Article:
Before I discovered the Shambhala teachings I had always looked at war and aggression differently than others. I recognized the need for military action under particular circumstances but I did not support the war in Iraq. I deployed because I was already in in the National Guard and it was my responsibility to serve regardless of my personal views. In Iraq I was confronted with levels of ego and aggression that disturbed me greatly. I didn’t see our mission the same as many of my fellow soldiers. I wanted to understand and help the Iraqis, not see them all as “terrorists.” The Shambhala teachings made me realize that it was okay to think the way that I did, that my views were not abnormal.

How have you generated compassion for those who meant you harm, and those allies from whom you were alienated?

The Shambhala teachings helped me understand the motivations of the Iraqis who tried to kill me as well as the views of my fellow soldiers toward them. It wasn’t as black and white as the media would like to portray. It wasn’t a simple fight against “terrorism.” The war was far more complex. The Shambhala teachings helped me see the human element. The men we hunted for or killed were human beings who had families; before our invasion they would probably never have envisioned themselves waiting in the darkness to kill another human being. Likewise, some of my fellow soldiers engaged in acts that they would never have believed themselves capable before being deployed to Iraq.

What problem in transitioning back into a civilian life would surprise someone who has had no exposure to the military?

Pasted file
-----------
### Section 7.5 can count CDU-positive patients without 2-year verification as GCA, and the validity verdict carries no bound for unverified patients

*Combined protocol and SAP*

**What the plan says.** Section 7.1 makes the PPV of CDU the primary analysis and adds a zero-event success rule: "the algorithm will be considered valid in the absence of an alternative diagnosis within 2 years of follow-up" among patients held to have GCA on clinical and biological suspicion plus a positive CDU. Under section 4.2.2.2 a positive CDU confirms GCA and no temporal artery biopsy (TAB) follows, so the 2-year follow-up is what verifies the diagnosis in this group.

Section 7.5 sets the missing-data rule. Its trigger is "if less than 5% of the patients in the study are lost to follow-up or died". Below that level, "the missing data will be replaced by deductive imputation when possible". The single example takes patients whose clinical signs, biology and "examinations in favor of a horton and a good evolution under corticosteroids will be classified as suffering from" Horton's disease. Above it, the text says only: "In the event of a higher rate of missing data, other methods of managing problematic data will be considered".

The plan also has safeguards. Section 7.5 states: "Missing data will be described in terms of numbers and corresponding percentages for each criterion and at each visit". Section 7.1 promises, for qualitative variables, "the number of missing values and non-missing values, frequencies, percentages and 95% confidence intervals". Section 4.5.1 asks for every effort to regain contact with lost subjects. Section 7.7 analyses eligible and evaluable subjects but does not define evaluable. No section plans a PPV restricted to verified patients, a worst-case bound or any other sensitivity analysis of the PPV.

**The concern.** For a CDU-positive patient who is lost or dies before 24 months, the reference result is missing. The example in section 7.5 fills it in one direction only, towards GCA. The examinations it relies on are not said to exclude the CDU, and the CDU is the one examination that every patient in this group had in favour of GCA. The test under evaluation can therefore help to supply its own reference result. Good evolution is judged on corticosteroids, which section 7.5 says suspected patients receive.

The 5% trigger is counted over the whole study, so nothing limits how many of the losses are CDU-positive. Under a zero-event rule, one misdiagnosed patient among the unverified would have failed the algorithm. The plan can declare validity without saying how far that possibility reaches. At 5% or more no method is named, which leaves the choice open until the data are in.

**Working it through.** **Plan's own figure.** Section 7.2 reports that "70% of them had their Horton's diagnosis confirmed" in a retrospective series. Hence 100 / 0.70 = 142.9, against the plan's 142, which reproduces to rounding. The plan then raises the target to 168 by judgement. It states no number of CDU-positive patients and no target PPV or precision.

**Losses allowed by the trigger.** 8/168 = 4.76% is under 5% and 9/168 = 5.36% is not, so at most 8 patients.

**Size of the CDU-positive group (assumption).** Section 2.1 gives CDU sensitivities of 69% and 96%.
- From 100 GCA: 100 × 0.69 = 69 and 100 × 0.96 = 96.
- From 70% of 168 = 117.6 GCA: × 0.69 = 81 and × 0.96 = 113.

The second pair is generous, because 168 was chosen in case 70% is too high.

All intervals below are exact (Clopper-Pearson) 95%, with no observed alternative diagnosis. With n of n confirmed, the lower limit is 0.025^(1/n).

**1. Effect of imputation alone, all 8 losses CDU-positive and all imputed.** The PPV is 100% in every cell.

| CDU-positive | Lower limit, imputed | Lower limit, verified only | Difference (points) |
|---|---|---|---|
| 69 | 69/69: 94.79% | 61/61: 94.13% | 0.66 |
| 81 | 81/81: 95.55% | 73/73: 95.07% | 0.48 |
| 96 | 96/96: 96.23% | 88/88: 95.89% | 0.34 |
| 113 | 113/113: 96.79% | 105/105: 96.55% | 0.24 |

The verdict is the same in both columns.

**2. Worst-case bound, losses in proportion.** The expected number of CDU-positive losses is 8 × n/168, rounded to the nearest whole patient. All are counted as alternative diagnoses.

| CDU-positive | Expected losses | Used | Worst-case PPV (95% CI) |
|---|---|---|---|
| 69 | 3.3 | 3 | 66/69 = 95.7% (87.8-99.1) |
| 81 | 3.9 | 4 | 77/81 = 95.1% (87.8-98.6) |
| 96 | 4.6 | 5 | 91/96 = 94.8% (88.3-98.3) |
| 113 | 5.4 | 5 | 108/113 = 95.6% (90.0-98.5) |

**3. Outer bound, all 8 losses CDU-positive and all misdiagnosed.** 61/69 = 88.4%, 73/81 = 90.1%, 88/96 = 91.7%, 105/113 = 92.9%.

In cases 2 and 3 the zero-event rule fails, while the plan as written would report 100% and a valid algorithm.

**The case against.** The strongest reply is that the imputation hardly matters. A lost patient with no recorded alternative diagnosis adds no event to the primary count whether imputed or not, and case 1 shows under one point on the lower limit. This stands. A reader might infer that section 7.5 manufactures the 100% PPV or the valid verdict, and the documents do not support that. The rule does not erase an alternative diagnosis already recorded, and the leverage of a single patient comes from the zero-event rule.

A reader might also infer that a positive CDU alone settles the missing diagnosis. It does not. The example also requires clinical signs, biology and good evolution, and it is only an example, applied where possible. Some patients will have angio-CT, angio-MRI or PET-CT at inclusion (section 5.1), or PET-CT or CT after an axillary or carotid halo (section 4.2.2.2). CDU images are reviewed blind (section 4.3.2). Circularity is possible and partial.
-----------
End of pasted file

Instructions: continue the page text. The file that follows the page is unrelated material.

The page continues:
After returning from Iraq and expressing my views from a Shambhala Buddhist perspective many people were confused. Words like “compassion,” ”basic goodness,” and “Loving-Kindness” are not usually attributed to a soldier’s experiences during war time. My views were based on an effort to understand the Iraqis, but this conflicted with a general understanding of our enemies as terrorists. “You kill terrorists, you don’t waste time talking to them,” has sadly been an all too common approach to the war on terror.

Discerning wisdom is an essential quality of enlightened action, and it seems to have opened you up to much more. Can you recall some interaction with a family member, in the difficult times, that has discerning wisdom behind it?

My experiences in Iraq gave me unusual insight and wisdom into humanity. Sometimes, dark, sometimes illuminating. It certainly shattered any romantic notions of war and patriotism. When I came home on leave from Iraq I told a story to my father and his wife about an incident where I had been nearly killed. Dotted with bad language that I had acquired as a result of my active duty service, my father and his wife got up and walked away in the middle of my story. Confused at the time I forgot about it. But later I realized they had walked away because they had been not only offended by the story but by my language. This did not fit their preconceived notions based on a sanitized understanding of “war.” The reality was that war and its effect on soldiers is not a glorified experience. It’s not all flag waving and patriotism. It’s often ugly, something my father and his wife did not want to see.